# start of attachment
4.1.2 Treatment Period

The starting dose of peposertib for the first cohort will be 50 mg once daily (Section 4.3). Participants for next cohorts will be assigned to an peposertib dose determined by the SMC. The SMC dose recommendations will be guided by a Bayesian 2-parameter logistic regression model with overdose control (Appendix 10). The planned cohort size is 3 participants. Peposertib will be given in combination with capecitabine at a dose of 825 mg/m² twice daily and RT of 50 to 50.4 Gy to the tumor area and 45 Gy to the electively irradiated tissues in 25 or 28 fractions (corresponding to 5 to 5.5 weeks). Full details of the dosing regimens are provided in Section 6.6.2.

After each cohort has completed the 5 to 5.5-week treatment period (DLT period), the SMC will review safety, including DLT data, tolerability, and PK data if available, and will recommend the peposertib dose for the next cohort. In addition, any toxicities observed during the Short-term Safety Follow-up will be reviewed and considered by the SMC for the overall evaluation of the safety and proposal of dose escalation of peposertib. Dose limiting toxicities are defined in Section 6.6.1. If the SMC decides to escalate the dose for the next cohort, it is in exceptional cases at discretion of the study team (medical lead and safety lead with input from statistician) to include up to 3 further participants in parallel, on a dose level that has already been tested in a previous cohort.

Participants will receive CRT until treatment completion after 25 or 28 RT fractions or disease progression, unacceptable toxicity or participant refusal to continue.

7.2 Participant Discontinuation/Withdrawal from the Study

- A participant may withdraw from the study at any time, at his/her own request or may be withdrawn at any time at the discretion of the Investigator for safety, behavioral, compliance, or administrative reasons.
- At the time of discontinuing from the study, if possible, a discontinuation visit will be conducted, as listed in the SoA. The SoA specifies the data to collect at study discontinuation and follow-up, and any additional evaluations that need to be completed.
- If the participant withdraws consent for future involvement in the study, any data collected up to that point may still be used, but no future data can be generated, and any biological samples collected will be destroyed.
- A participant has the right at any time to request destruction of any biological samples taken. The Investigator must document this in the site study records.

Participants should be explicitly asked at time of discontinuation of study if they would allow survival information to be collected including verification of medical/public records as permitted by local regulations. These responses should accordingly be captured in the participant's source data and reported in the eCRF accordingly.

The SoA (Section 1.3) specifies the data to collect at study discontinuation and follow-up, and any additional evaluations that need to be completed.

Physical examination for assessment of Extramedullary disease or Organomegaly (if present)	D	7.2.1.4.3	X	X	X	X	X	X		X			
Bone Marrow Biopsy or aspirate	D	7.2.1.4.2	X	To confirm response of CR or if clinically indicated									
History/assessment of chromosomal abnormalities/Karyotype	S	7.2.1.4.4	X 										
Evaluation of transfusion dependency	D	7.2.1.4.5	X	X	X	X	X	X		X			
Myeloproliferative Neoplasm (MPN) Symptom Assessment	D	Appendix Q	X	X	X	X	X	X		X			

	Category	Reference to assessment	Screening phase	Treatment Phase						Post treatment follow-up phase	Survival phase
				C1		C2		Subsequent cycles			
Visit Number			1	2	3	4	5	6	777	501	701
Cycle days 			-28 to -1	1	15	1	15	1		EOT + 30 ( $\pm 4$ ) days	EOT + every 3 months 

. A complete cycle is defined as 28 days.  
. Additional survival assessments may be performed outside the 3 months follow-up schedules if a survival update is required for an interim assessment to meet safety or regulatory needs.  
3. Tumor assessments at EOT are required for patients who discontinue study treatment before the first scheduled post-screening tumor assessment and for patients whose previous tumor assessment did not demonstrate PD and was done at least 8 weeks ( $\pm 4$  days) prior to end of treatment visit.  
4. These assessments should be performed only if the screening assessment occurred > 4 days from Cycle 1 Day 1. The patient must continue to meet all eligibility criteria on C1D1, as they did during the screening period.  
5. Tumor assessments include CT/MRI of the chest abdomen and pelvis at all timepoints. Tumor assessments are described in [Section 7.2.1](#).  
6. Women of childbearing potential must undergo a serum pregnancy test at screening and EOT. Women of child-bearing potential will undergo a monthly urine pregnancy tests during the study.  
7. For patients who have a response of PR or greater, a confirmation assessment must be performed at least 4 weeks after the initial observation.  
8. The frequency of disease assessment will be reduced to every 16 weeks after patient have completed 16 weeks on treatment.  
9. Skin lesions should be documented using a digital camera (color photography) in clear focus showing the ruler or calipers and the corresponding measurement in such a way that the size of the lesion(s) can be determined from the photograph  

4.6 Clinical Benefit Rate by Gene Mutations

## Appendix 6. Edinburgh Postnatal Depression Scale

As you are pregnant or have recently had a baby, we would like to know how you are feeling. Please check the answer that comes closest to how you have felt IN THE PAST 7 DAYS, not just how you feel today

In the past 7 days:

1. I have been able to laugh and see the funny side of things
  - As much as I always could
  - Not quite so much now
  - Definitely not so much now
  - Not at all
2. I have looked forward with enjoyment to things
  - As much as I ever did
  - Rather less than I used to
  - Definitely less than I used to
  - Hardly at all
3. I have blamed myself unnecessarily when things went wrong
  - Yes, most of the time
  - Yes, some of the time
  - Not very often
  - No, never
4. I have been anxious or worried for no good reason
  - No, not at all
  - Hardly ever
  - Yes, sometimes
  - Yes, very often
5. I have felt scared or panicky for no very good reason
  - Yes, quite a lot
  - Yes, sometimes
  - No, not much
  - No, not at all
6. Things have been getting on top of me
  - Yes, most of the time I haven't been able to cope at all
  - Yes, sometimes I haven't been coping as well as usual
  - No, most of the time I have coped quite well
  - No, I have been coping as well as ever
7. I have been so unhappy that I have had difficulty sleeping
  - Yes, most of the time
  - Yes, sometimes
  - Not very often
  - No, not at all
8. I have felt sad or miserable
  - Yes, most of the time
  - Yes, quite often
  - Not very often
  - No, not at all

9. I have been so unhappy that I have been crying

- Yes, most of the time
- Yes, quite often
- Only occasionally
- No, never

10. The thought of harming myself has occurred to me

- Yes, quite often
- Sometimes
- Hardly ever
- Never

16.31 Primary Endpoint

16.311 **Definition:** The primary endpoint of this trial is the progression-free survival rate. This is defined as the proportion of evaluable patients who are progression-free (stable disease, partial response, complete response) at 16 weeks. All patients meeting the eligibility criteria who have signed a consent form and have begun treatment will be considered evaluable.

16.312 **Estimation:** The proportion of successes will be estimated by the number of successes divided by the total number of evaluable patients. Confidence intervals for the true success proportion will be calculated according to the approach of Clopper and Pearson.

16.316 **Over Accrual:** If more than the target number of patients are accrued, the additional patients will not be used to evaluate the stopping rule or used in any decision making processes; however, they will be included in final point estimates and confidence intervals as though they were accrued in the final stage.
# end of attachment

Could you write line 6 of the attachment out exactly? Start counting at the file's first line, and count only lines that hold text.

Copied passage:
- A participant may withdraw from the study at any time, at his/her own request or may be withdrawn at any time at the discretion of the Investigator for safety, behavioral, compliance, or administrative reasons.